In towns and cities across the country, there are police officers who have spent their career forging a tight bond with their community. We often don’t hear much about them in the news, but in many cases, social media has given them a platform to share their work and give us a more complete picture of law enforcement’s role in the lives of the people they serve.
One of the most well known examples is Tommy Norman, a police officer in Arkansas who has garnered over a million followers on Instagram by posting pictures and videos of his daily interactions with his community. His notoriety has drawn a bit of a cautious eye from his higher ups, with a recent story revealing Officer Norman would no longer be able to post on social media while on duty until it was cleared by the department’s PR department.
Regardless, Norman’s online celebrity may be recent, but his approach to policing is nothing new. “I decided to be a police officer really to do my part in making a difference in the community. Right away as a rookie officer, my goal was to make a difference. What's changed is social media. It's really brought a lot of attention to the work that's done here in North Little Rock.”
Forming a close bond with the community can have a profound impact on an officer’s ability to do their job effectively. Norman explains: “It builds trust and respect. Which in return creates a lot of peace, I think. People aren't so fearful when you (get) out of your police car and form relationships with members of the community."
Norman believes that his approach not only makes people feel safer, it also results in better policing. In 2001, a murder suspect was on the loose.
“I was a 3 year officer, my shift had just ended,” Norman recalled. “A gentleman called the Little Rock Police Department. And, you know, I work for North Little Rock. He wanted to meet me at a gas station. I go there. He's sitting on a curb in front of the gas station and he said that he wanted to turn himself in for a murder he committed. He beat a man with a two-by-four inside a homeless camp. And he knew the police were looking for him and he was trying to run. And so I called the Little Rock police. They came over. And before they left with him, I just asked him, ‘Why me? You never even met me before.’ And he told me that word on the street was that there was a police officer in another city that he could surrender to with dignity and respect. I'll be honest with you, as a three year officer, from getting out of my car and really forming these relationships everyday, I just wasn't really sure that as a police officer I was making a difference. When I met with this guy, that answered my question. And from that point on, I (told) myself I'm not going to stop.”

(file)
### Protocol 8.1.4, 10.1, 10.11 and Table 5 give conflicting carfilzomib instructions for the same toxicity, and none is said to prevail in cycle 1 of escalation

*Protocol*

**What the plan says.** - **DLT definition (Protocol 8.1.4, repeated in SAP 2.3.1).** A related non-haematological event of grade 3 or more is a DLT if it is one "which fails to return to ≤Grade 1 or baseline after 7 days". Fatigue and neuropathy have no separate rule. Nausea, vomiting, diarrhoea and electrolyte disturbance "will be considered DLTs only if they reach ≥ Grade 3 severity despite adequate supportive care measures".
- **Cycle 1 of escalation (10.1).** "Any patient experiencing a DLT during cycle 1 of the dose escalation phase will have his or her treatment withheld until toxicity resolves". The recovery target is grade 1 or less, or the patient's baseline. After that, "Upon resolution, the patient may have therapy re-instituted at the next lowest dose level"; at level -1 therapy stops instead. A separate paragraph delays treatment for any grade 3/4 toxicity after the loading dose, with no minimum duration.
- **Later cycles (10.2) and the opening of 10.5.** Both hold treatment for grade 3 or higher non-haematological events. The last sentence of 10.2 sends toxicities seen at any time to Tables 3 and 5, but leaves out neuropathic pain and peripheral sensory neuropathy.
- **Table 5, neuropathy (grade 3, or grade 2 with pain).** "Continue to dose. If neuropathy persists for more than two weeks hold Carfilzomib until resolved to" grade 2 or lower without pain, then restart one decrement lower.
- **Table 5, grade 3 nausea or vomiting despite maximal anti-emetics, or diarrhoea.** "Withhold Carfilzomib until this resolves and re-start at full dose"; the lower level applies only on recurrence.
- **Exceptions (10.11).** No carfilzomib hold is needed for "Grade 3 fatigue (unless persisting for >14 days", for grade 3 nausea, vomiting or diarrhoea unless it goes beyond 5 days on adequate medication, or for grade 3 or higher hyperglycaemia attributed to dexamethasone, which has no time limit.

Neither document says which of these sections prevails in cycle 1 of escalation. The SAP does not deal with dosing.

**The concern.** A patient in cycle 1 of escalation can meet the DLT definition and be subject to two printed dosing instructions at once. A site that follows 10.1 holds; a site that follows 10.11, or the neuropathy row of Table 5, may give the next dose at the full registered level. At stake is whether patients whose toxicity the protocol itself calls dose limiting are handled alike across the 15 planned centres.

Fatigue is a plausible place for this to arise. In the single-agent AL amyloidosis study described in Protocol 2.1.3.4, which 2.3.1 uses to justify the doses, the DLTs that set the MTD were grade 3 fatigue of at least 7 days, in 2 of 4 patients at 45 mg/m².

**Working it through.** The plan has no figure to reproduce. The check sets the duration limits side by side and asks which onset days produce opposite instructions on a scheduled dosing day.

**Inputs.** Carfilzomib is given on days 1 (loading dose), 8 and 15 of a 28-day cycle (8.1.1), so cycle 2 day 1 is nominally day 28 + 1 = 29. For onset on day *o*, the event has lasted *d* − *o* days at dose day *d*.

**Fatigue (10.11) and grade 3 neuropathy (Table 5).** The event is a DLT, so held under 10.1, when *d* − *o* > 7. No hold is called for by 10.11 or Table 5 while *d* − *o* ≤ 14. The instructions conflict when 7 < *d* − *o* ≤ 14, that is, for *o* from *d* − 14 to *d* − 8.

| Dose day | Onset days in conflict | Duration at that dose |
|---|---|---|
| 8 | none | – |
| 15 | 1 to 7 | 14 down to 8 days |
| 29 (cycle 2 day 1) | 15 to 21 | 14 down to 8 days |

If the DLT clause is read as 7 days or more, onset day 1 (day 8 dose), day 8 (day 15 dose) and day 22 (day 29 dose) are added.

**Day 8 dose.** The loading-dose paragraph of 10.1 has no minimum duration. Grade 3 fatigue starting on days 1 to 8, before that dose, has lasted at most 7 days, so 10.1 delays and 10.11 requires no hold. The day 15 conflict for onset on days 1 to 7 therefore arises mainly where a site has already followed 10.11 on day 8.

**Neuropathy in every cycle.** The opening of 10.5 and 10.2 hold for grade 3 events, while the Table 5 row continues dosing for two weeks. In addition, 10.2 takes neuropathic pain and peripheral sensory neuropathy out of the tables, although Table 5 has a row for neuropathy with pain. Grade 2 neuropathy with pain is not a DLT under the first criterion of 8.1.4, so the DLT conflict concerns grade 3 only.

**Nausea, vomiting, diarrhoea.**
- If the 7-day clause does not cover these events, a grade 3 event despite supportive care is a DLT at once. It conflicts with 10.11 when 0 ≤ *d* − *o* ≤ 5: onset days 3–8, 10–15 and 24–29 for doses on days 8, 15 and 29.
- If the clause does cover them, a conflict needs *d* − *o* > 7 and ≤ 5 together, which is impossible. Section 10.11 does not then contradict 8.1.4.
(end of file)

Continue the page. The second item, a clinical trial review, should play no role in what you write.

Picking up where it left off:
Norman’s work has gotten him a lot of attention -- from appearances on CNN, to shout-outs from rapper Killer Mike, to a fundraising effort led by rapper The Game. While he’s focused on his work as an officer, Norman wants his legacy to be bigger than the badge. His vision is to use his foundation, called Mission Give, to do long-term good in his community. And, he wants his work to be an inspiration for the next generation. “I just feel that it's really important for the younger generation to get out now and make a difference and start creating good in their own legacy. If you want to make a difference, make a difference today. Don't wait until tomorrow."
Tommy Norman’s attitude has captured the public’s imagination at a time when shootings and riots seem to dominate the news. But, of course, the reality is much more complicated than headlines can capture. Norman’s perspective amidst it all goes back to his early days as an officer. “As a police officer, trust has to be earned. It's just not going to be given to you. Because with me as a new officer in 1998, even though I was from North Little Rock, born and raised, I still had to earn the trust and respect of the community.”
Norman also challenges officers in other departments to follow his example and build relationships with their communities. “I tell people every day, every month, every year, get out of your car and get to know people. Just don't knock on someone's front porch when you have bad news for them or you're there to enforce the law. You should be there for a birthday party, for a graduation.”
It’s important, he says for officers to understand that these relationships help them do their job better. “I guess my big question for other law enforcement officers is that when your shift ends, and you're no longer getting paid, will you go home and get out of your uniform and put on the same clothes that the members of the community are wearing and get out and spend time with them? Because I tell you right now, a pair of blue jeans and a button down t-shirt is far more powerful than a police uniform.”